Foreign Policy Blogs

A few things about Algeria

A New York Times article today portrays the United Nations as being upset at Algeria for not providing enough security in the run-up to last month's bombing of the body's Algerian offices. 

A senior United Nations official said Wednesday that the Algerian government had ignored repeated requests to close off the streets outside the organization's building in Algiers in the months before a suicide car bombing there last month killed 17 staff members.

"They didn't say, "no,' they simply didn't respond," said the official, Kemal Dervis, leader of the United Nations Development Program, whose offices there were hit by the blast on Dec. 11.

Needless to say, the Algerian government is not too happy with this assessment, and wants to be able to participate in the panel the UN is organizing.   This comes as Algeria is seeing a rise in attacks by Islamists (including the murder last week of three people picking chestnuts, a seemingly random massacre that uncomfortably echoes some of the slaughter of the civil war in the 90's). 

An article in the new edition of Perspectives on Terrorism describes what it calls “The Algerian Scenario”.  It's author, Francesco Cavatorta, describes the response the region had to Algeria's civil war (read these for background and for interesting studies on the war, and this is a pretty good book). 

Anyway, Cavatorta writes:

Ruling regimes across the Middle East and North Africa came to recognize that they enjoyed very little internal legitimacy and that quickly opening up the political system , such as in the case of Algeria – would backfire. Thus, they opted instead for eliminating the Islamists (i.e., Tunisia), for co-optation (i.e., Morocco) or for a mix of the two strategies. No regime risked a full liberalization that would have included an Islamist party running in competitive elections. The Islamists themselves largely opted for political participation under authoritarian constraints in order to satisfy the "security" guarantees regimes needed (e.g. the Muslim Brotherhood in Jordan and Egypt).

I think this is accurate.  Obviously, regimes in the region were aware of the Islamist danger before the Algerian Civil War, and before the 1990's were not exactly in a rush to open up their political systems (Egypt’ Mubarak had already had in place his emergency law for 10 years), but the sudden and stark brutality of the Algerian war clearly demonstrated the nightmare scenario. 

And it is happening again, albeit in a new world.  Cavatorta writes that signs point to a  “lack of legitimacy that the current ruling elites enjoy and indicates that there is a vast gulf between the appearance of Algeria as a stable semi-democracy with a functioning market economy and the reality. It is because of this gulf that Islamism still exercises considerable appeal for ordinary citizens. While it has been driven largely underground, it still represents a significant challenge and once the legacy of the 1990s civil war will have faded, [14] it is likely to come back with a vengeance. The creation of Al-Qaeda in the Islamic Maghreb might just be the first sign. “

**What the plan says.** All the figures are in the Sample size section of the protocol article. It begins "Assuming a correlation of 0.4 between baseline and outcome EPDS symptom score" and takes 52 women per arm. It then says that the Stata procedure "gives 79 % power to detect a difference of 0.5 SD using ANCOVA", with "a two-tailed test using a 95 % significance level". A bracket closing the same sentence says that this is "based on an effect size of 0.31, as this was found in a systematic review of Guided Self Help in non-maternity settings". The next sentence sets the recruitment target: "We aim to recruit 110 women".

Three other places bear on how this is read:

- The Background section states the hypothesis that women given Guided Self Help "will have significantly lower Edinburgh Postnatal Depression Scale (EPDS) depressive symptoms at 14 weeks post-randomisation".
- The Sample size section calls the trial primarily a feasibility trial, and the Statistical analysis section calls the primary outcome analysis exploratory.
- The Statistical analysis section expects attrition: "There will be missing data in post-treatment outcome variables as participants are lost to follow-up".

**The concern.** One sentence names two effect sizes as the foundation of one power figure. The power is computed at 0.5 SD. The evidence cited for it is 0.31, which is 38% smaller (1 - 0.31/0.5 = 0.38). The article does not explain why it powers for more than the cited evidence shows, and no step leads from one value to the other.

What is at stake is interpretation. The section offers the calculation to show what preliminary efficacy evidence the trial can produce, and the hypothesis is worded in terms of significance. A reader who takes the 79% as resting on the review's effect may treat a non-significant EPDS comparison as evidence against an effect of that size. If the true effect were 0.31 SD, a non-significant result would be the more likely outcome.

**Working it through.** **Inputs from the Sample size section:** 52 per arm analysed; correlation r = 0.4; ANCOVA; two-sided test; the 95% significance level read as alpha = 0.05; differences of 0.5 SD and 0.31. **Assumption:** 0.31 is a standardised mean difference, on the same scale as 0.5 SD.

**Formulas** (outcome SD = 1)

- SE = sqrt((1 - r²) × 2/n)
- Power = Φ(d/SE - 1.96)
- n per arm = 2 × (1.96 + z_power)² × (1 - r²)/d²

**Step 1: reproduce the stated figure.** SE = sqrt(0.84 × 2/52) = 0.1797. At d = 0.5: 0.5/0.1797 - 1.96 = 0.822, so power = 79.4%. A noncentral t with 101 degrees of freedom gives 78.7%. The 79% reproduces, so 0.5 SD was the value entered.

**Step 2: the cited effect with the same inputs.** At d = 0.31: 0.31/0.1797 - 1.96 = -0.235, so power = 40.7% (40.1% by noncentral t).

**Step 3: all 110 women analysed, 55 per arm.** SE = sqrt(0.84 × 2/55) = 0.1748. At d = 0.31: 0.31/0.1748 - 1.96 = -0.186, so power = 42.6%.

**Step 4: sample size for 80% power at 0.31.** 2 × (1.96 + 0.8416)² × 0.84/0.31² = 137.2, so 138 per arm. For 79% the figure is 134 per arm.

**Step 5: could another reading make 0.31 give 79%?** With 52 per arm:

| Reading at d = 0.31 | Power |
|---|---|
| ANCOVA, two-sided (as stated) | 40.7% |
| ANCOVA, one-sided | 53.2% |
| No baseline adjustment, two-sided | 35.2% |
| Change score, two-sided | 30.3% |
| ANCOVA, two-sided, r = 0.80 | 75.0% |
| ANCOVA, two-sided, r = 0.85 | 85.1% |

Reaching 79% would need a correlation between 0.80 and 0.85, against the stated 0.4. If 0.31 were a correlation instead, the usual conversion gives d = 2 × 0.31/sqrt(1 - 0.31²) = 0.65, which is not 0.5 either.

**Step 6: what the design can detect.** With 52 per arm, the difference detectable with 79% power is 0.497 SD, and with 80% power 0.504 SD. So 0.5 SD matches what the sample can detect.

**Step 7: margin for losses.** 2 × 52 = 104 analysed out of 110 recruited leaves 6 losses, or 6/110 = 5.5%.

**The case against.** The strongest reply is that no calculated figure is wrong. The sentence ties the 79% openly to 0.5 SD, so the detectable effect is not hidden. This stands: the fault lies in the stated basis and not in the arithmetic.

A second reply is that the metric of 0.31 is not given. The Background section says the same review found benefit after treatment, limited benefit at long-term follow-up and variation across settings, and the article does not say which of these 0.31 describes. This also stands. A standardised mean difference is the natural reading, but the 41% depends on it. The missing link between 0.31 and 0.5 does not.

AQIM, responsible for the December bombings, is the new wave of Algerian Islamism, and would like to spread to the other North African countries.   Egypt, Tunisia, Morocco and others have to have a plan for how to deal with this, as well as other threats- Islamic and otherwise (see yesterday's NYT story about the perils of bread subsidies in Egypt).  Iran has been justifiably dominating the headlines and underscores much of the policy-planning in the region, but older, reformed threats from the not-very-distant past are rearing their heads again.   And, sadly, Algeria seems to once again be the harbinger of an ugly future.

On a slightly better note, I can take this opportunity to recommend the late Tahar Djaout's novel The Last Summer of Reason.   This is a small and beautiful novel about a bookseller whose life is ruined by the rise of Islamists in Algeria.   It never actually says Algeria, or mentions the FIS (instead using the haunting name “The Vigilant Brothers”).  It is a terrifying fable of the destruction of art and literature based on a strict, sword-driven moral code.   It was published after Djaout's 1993 death at the hands of Islamists, who said he “wielded a fearsome pen that could have an effect on Islamic sectors”.   So, ok- this isn't that bright of a note: the world he feared came to pass in a very personal way.   But the bright thing is that, like with Bulgakov, his manuscript didn't burn, but shows light and inspiration even in dark and weary times.   



Brian O'Neill

Brian O'Neill is a freelance writer currently based out of Chicago. He has lived in Egypt and in Yemen, and worked as a writer and editor for the Yemen Observer publishing company. He currently is an analyst with the Jamestown Foundation.